J, Meysing, "Contribution a 1'etude des genealogies bihliques: Technique de
la composition des chronologies bahyloniennes du deluge," RechSR 39 (1965):
25 RTAT, p. 113, n. 107.
GENEALOGIES OF GEN 5 AND 11 367
attributed to the total number of years given for the entire
antediluvian period in the different texts [of the Sumerian King
5. Ten Antediluvian Ancestors versus Seven-to-Ten Kings.
As recently as 1965 the Assyriologist W. G. Lambert pointed to
the number of "ten long-lived patriarchs from Adam to Noah"
that span the time to the flood as a point of borrowing on the
part of the Hebrews from Mesopotamia.27 However, the major
recension of the Sumerian King List (WB 444) contains only
eight and not ten kings.28 One text contains only seven kings (W)
and another (UCBC 9-1819) either seven or eight,29 whereas a
bilingual fragment from Ashurbanipal's library has but nine
kings .30 Berossos and only one ancient tablet (WB 62), i.e. only
two texts (of which only one is a cuneiform document), give a
total of ten antediluvian kings.31 On the basis of the cuneiform
data it can no longer be suggested that the Sumerian King List
contained originally ten antediluvian kings after which the biblical
genealogies were patterned. In addition, the supposedly unbroken
line of descent in Gen 5 is in stark contrast to the concurrent or
contemporaneous dynasties of the Sumerian King List.32 We must
also note that Gen 11 lists ten postdiluvians from Shem to Abra-
ham whereas the Sumerian King List enumerates thirty-nine kings.
6. Tracing of Ancestors versus Unification of the Land. The
basic ideology of Gen 5 and 11 appears to be to trace the ancestors
in a supposedly unbroken line of descent (i.e. linear genealogy)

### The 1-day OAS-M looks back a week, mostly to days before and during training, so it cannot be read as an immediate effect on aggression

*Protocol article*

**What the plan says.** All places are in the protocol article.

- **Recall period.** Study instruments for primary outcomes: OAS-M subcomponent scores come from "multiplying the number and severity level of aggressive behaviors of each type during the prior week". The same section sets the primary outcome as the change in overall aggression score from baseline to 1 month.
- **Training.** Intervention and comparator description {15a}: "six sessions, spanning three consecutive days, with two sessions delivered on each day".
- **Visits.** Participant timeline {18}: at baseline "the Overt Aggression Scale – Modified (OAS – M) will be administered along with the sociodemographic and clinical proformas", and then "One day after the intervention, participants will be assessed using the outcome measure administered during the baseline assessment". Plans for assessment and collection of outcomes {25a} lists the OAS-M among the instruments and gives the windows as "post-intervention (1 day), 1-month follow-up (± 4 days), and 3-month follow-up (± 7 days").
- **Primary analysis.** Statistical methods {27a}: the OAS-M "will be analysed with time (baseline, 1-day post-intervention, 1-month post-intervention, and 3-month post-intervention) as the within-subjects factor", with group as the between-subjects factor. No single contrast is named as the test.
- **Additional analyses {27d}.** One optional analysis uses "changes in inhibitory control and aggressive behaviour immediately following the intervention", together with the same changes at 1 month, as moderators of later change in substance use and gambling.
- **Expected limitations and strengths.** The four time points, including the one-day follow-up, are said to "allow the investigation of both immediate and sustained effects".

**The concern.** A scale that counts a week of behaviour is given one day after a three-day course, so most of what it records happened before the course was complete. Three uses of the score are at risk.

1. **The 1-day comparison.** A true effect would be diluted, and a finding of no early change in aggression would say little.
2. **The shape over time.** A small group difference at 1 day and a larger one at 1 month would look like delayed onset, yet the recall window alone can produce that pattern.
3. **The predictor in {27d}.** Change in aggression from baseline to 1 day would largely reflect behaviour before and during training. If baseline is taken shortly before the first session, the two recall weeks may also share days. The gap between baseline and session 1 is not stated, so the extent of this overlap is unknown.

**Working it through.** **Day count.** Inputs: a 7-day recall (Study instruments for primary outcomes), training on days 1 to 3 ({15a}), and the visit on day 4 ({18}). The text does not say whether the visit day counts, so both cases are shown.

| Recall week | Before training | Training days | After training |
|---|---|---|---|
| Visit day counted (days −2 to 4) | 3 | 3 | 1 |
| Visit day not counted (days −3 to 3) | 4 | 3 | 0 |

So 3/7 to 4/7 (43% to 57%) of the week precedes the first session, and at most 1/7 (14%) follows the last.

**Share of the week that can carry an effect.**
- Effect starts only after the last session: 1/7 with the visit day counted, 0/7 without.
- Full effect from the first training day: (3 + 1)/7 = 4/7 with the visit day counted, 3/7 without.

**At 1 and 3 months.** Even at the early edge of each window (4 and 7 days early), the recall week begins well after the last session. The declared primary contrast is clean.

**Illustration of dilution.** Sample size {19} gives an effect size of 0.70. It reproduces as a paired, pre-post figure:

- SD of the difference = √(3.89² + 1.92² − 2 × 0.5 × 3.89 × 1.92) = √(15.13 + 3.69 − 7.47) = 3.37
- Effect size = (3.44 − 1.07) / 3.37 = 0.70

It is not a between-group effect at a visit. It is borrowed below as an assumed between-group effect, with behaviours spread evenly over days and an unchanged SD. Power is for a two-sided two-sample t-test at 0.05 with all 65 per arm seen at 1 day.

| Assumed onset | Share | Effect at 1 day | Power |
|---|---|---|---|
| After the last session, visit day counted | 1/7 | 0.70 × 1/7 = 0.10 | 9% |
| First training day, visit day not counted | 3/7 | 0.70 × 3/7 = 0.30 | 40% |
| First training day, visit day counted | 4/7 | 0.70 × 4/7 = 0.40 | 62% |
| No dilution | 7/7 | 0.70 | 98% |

from the first man (Adam) at creation to the last man (Noah)
26 Finkelstein, "The Antediluvian Kings," p. 51.
27 Lambert, "The Babylonian Background of Genesis," pp. 292-293.
28 Jacobsen, Sumerian King List, p. 77; ANET, p. 265; RTAT, p. 114.
29 Finkelstein, "The Antediluvian Kings," p. 45; Van Dijk, "Die Tontafeln,"
pp. 44-45 and P1. 27.
30 Lambert, "The Babylonian Background of Genesis," p. 292; RTAT, p. 113,
31 Finkelstein, "The Antediluvian Kings," pp. 47-49.
32 Tindel, "Mesopotamian Chronology," p. 161; Finkelstein, "The Antedilu-
vian Kings," p. 51; Jacobsen, Sumerian King List, pp. 183-190, and Table 2
on p. 209.
368 GERHARD F. HASEL
before the flood (Gen 5) and from one son of the flood hero
(Shem) to the first Hebrew patriarch (Abraham) (Gen 11).
There is a radical difference between this and the basic ideology
of the Sumerian King List. Various scholars have pointed out that
the latter's ideology is built upon the principle of "a widely ac-
cepted political idea which cherished the concept of long-con-
tinued unification of the land."33 W. W. Hallo has pointed out
that the Sumerian King List is "a political tract, designed to
perpetuate the perfectly transparent fiction that
had, since the Flood, been united under the rule of a single king,
albeit that king might come at any given time from any one of
eleven different cities."34 There is not the slightest hint in either
Gen 5 or 11 that it shares with the Sumerian King List a political
ideology or ideal. The Mesopotamian texts have a purpose totally